Legally speaking, the Federal Trade Commission's (FTC) probe into Amazon's (AMZN) - Get Amazon.com, Inc. Report alleged pricing deception should not affect regulators' review of its $13.7 billion proposed acquisition of Whole Foods Market (WFM) , but it still might.
Amazon is likely being investigated for possibly deceiving customers about discounts by the same regulators who are reviewing its Whole Foods deal. Not the best foot to start on, Andrea Agathoklis Murino, partner at Goodwin Procter and co-chair of its Antitrust and Competition Law Practice, told TheStreet in an interview on Monday, July 24.
"In theory, the pricing probe should be completely separate and apart from the deal," Murino said. "But one thing can have an influence on another. It could carry human consequences."
Last week, the FTC began reviewing a complaint brought by advocacy group Consumer Watchdog, which concluded, after studying at least 1,000 products on Amazon's website in June, that the company placed reference prices (competitive pricing) on roughly 46% of those items, out of which more than 61% showed reference prices higher than over the 90 days prior, Reuters reported.
On its website, the FTC warns, in its "Guide Against Deceptive Pricing," against companies claiming "fictitious" discounts, including in regards to former price comparisons, which it says can only be advertised if "the former price is the actual, bona fide price at which the article was offered to the public on a regular basis for a reasonably substantial period of time."
Amazon denied the allegation.
"The study issued by Consumer Watchdog is deeply flawed, based on incomplete data and improper assumptions," Amazon said in a statement emailed to TheStreet. "The conclusions the Consumer Watchdog group reached are flat out wrong. We validate the reference prices provided by manufacturers, vendors and sellers against actual prices recently found across Amazon and other retailers."
According to the Reuters report, which cited unidentified sources close to the investigation, the FTC has not yet launched a "formal probe" into the Consumer Watchdog complaint. It only has made informal inquiries.
Murino said the FTC typically tries first to conduct a preliminary investigation into a complaint, under which it will gather information directly from the involved company. If the company does not comply, it will launch a compulsory process to gain the information under subpoena.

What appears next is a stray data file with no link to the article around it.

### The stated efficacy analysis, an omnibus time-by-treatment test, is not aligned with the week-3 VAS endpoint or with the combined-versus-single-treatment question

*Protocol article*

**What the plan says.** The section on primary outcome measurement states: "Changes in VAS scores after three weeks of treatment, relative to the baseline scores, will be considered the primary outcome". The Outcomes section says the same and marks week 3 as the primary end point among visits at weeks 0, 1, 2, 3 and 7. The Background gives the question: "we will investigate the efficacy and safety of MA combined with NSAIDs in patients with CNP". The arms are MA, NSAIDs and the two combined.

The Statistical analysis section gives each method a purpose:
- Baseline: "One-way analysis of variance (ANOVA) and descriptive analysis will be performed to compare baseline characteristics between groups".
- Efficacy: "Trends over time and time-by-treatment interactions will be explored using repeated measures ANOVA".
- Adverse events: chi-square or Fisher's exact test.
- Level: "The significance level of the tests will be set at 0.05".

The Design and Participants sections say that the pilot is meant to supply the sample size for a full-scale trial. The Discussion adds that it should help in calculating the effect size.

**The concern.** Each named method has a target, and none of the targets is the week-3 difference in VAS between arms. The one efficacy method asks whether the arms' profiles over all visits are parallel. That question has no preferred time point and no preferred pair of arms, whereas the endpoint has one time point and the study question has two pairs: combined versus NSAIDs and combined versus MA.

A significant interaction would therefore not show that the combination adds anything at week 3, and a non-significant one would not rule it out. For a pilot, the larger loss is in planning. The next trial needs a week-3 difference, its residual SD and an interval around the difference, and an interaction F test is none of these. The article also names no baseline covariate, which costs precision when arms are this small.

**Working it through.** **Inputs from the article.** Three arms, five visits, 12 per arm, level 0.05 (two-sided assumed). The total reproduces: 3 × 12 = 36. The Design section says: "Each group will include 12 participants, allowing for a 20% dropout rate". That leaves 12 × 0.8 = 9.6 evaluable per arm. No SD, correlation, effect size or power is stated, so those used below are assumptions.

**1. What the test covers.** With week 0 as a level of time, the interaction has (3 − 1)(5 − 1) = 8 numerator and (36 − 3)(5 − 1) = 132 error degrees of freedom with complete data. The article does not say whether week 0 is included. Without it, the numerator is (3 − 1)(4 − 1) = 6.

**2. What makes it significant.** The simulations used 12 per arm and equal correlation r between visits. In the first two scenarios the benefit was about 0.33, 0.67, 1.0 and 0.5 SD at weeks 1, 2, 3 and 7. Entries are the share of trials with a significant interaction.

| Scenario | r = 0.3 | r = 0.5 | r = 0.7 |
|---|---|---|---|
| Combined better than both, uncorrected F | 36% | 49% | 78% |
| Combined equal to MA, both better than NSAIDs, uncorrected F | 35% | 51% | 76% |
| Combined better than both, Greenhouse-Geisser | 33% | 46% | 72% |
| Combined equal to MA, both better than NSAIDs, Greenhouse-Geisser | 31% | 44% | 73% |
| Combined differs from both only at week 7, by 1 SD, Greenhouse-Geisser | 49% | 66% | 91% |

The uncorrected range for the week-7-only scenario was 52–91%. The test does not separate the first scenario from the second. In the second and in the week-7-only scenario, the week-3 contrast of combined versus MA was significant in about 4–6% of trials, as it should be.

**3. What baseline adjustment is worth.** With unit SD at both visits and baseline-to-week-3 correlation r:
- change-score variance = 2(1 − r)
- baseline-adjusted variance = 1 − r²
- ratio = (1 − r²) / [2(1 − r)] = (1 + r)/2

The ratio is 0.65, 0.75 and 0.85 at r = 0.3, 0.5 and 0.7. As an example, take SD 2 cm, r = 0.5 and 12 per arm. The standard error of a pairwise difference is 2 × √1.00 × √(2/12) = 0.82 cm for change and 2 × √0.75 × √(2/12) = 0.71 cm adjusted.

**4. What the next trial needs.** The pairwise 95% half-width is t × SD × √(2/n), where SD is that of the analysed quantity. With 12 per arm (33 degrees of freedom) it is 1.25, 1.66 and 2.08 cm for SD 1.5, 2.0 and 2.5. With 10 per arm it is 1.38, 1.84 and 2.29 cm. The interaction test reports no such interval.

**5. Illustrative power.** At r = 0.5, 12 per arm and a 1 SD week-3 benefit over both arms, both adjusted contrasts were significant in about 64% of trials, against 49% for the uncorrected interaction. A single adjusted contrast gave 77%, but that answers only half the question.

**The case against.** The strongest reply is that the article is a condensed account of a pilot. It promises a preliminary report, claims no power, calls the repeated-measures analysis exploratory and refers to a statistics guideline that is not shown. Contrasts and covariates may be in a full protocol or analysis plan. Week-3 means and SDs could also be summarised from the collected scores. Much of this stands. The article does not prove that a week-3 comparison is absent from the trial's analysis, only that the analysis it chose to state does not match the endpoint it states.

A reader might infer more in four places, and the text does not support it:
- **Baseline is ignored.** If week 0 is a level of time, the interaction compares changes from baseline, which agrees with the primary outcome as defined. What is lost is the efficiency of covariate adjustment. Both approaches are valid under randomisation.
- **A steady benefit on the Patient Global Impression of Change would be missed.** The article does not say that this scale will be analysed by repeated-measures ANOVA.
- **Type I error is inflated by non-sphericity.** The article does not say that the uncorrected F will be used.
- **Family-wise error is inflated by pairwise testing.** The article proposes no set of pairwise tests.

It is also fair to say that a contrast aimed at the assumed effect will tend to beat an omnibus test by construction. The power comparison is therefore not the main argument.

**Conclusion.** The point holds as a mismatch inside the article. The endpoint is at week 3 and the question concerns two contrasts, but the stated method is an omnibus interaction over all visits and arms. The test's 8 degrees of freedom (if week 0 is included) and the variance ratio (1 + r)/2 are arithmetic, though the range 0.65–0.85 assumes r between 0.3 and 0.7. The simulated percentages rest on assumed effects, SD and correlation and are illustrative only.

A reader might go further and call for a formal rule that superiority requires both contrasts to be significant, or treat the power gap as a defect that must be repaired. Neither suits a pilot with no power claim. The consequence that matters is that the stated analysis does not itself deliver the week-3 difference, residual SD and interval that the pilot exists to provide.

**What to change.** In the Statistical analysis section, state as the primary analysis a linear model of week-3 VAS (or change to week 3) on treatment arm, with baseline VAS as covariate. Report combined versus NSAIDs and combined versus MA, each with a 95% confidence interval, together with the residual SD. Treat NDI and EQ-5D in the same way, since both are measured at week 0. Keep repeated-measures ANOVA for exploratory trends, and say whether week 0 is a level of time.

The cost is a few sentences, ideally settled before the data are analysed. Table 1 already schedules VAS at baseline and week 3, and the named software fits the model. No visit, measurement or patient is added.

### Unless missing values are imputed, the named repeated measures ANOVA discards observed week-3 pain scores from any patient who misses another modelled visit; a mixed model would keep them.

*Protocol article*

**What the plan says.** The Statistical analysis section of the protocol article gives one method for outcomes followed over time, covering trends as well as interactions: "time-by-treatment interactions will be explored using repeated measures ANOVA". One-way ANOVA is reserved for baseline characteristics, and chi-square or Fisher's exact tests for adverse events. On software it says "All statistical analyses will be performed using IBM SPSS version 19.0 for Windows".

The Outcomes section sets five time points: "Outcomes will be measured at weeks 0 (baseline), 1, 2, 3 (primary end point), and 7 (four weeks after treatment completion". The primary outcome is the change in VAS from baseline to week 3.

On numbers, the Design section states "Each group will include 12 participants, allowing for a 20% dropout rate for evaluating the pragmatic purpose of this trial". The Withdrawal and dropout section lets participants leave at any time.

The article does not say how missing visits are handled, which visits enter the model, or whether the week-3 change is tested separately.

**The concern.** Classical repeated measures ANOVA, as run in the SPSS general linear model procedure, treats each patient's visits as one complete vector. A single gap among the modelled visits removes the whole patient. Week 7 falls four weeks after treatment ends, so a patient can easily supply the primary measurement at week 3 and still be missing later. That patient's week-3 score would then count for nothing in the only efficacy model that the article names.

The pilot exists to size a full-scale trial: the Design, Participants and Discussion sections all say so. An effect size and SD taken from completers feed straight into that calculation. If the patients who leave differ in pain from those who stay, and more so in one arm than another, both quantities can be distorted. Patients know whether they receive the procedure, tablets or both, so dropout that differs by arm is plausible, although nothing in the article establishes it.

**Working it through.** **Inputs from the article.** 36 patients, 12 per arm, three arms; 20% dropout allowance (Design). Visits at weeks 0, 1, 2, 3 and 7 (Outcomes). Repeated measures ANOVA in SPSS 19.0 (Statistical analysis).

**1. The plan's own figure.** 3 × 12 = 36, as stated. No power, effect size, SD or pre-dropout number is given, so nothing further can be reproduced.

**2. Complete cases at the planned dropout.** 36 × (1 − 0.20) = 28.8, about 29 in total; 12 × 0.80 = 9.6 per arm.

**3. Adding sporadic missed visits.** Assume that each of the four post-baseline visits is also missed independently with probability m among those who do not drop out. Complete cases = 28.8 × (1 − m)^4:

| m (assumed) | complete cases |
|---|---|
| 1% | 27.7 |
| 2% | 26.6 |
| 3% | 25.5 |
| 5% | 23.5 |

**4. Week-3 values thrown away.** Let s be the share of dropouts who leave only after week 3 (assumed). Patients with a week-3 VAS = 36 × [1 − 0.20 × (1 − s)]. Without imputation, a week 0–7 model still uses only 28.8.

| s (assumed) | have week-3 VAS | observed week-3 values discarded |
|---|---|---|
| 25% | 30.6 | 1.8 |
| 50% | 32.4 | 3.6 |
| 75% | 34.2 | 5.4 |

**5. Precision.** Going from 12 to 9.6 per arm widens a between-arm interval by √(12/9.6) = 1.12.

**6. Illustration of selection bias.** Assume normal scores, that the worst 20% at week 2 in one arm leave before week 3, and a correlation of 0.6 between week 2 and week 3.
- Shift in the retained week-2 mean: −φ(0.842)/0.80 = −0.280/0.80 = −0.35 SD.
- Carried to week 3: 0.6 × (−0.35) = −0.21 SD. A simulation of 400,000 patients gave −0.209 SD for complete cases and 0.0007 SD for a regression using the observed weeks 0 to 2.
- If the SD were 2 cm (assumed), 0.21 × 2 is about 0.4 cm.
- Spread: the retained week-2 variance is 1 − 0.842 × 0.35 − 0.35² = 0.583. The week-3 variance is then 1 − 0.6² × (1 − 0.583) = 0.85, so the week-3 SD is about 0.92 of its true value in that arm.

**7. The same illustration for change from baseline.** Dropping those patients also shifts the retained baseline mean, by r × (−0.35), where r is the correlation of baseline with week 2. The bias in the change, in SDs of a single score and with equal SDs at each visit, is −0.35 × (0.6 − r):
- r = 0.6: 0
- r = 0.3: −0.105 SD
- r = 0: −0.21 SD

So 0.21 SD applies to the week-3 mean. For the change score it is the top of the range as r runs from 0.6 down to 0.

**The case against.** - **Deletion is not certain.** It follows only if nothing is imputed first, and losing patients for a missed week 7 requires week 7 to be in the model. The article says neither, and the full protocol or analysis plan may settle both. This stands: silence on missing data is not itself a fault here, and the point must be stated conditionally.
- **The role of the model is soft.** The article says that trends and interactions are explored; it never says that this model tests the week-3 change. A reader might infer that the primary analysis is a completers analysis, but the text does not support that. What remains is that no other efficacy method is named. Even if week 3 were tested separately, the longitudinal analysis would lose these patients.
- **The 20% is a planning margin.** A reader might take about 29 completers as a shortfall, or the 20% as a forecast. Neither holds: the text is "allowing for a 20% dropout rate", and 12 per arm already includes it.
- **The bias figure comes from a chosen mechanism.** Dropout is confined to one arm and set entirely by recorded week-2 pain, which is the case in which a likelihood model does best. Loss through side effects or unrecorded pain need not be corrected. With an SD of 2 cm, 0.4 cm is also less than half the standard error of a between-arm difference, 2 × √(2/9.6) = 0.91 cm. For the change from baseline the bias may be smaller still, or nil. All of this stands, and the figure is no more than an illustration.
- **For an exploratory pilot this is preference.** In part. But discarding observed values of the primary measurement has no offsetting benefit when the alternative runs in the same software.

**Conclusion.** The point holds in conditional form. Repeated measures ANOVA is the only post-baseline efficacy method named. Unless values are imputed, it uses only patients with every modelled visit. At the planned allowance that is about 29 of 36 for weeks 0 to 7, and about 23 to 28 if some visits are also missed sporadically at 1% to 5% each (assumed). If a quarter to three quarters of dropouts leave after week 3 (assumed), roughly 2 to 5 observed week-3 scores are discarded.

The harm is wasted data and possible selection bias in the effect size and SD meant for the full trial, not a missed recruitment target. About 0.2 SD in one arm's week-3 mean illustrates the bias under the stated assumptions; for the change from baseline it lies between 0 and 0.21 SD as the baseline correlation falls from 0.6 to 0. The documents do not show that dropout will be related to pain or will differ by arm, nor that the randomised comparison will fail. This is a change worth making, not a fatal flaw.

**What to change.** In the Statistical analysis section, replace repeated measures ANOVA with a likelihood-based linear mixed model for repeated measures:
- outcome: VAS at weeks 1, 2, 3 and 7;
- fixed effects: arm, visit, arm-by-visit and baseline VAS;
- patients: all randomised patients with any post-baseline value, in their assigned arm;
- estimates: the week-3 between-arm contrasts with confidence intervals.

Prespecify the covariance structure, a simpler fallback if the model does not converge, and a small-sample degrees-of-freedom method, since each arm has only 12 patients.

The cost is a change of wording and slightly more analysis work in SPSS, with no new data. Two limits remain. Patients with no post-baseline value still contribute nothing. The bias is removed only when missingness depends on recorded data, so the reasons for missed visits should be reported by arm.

The process of simply collecting all of the necessary information for the probe could take several months, according to Murino.
Murino, not being involved in the probe, said she couldn't estimate what the penalties could be for Amazon, should it be found guilty of deceptive pricing, but said the act could carry "high" fines. At the bare minimum, Amazon will have to "make whole" with all of the customers affected.
On June 16, Amazon announced that it placed a $42-a-share, all-cash bid to buy organic grocer Whole Foods. The deal, which will give the online retailer a significant bricks-and-mortar presence, is valued at $13.7 billion.
The pricing probe places just another thorn in the side of the Amazon-Whole Foods deal, as it has received scrutiny from several groups already, including from a group of 12 Democratic lawmakers who called on the FTC and the U.S. Department of Justice to review the possible harm it may have on lower-income areas.
"I am very curious to see how this plays out," Murino said.
Traditionally, Murino said Amazon and Whole Foods "don't overlap," in that Amazon does not have a large presence in grocery and Whole Foods is not an online, tech company. From a competitive standpoint, she said, the deal should pass.
Still, the merger is unlike any the FTC has dealt with before and Murino said regulators may have to consider if the transaction will lead to rival grocery store closures, particularly in lower-income neighborhoods.
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